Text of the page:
In the eighteenth and nineteenth centuries, North American Indians, especially those of the Woodlands and Eastern Plains, used wool yarn in several complex fingerweaving techniques to make sashes, straps, garters, and headbands ( Turner 1973, 5). In most instances, though, it is almost impossible to determine the precise tribal origin of these works without some sort of additional documentation.
Prehistoric pottery sherds decorated with textile impressions indicate the existence of an extensive weaving tradition in the Southeast before the introduction of European materials ( Milanich and Fairbanks 1980, fig. 33). Either the pottery was marked using fabric-wrapped paddles or impressions were made of large, whole pieces of cloth. For example, sherds of "saltpan" vessels, used for gathering salt, ornamented with impressions taken from large pieces of fabric have been found in Mississippi Culture period sites from the Atlantic coast to Oklahoma ( Drooker 1992, 12-13). There is also evidence that various textile-making techniques were used in the region at least as early as the eighth millennium B.C. and that sophisticated textile production was in place by at least the sixth. As Penelope Drooker has observed, "From small items like sandals and sashes, to bags and garments, to large fishing nets and mats, enough evidence has survived to hint at the magnitude of what has been lost" ( 1992, 9).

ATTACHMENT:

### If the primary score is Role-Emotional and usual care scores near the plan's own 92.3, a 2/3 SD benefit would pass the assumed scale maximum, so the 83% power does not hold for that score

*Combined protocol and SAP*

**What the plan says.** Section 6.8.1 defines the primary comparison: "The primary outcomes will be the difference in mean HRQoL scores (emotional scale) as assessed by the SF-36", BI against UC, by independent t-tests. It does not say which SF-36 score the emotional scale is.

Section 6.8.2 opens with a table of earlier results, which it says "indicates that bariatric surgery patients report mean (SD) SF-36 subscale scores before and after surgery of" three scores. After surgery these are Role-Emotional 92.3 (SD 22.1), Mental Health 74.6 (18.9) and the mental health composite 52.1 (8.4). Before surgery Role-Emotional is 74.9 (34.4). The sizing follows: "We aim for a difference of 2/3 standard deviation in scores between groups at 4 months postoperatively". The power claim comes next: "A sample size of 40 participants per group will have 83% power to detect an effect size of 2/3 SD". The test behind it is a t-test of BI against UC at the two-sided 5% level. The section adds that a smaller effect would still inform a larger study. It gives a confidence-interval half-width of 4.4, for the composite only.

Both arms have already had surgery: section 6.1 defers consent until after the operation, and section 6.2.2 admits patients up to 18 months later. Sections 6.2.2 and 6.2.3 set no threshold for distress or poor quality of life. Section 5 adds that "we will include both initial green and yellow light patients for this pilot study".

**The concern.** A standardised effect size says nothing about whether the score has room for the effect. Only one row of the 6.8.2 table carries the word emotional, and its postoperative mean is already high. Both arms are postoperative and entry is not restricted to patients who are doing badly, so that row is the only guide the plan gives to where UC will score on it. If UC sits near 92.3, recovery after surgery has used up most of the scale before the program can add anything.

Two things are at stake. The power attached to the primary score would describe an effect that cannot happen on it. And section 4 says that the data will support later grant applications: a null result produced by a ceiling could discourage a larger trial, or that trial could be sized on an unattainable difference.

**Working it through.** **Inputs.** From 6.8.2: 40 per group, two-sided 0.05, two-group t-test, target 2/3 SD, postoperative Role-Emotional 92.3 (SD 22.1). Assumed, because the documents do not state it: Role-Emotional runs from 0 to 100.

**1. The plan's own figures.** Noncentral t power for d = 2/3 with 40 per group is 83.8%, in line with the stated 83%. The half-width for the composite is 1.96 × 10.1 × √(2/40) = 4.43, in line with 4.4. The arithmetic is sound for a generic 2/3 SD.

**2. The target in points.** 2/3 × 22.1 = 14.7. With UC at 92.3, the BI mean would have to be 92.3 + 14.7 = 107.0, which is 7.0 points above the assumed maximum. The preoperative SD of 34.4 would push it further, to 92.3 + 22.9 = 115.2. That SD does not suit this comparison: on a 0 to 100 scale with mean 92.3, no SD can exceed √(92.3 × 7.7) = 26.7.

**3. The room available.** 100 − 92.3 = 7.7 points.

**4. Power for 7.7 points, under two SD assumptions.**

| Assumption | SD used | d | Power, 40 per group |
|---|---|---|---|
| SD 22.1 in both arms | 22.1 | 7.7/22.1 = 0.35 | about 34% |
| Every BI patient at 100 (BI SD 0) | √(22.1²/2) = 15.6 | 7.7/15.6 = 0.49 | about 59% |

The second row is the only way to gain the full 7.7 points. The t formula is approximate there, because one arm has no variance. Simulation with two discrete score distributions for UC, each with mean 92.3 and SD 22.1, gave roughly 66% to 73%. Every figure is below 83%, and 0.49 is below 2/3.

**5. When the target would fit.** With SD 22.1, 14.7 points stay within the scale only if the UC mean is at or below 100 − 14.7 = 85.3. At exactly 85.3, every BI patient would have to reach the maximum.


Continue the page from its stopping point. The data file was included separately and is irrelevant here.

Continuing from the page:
Few examples of cloth exist because of the perishable nature of the material, but those that survive confirm that the people used both animal and vegetal fibers for fingerweaving ( Dockstader 1978, 172). The most numerous examples of Mississippian textiles have been found at elite mortuary mound sites in Spiro, Oklahoma, and Etowah, Georgia. Wick-